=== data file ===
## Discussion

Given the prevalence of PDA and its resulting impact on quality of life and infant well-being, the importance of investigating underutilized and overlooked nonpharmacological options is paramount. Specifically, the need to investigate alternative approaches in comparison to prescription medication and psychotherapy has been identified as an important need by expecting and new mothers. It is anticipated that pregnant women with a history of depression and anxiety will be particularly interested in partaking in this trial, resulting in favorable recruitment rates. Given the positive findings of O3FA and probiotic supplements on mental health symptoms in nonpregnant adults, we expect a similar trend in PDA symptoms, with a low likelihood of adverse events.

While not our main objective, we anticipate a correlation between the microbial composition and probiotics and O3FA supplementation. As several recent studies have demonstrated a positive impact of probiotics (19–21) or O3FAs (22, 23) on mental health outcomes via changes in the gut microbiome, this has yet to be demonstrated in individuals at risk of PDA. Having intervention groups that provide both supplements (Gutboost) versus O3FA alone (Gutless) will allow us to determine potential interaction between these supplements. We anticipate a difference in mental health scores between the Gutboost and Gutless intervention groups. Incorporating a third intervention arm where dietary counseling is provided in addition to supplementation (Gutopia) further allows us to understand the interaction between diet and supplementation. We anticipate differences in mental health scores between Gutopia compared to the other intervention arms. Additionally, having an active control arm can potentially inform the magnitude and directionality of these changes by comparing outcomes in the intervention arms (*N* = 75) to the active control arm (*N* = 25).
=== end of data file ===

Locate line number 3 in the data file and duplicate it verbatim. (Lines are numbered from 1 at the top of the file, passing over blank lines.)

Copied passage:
While not our main objective, we anticipate a correlation between the microbial composition and probiotics and O3FA supplementation. As several recent studies have demonstrated a positive impact of probiotics (19–21) or O3FAs (22, 23) on mental health outcomes via changes in the gut microbiome, this has yet to be demonstrated in individuals at risk of PDA. Having intervention groups that provide both supplements (Gutboost) versus O3FA alone (Gutless) will allow us to determine potential interaction between these supplements. We anticipate a difference in mental health scores between the Gutboost and Gutless intervention groups. Incorporating a third intervention arm where dietary counseling is provided in addition to supplementation (Gutopia) further allows us to understand the interaction between diet and supplementation. We anticipate differences in mental health scores between Gutopia compared to the other intervention arms. Additionally, having an active control arm can potentially inform the magnitude and directionality of these changes by comparing outcomes in the intervention arms (*N* = 75) to the active control arm (*N* = 25).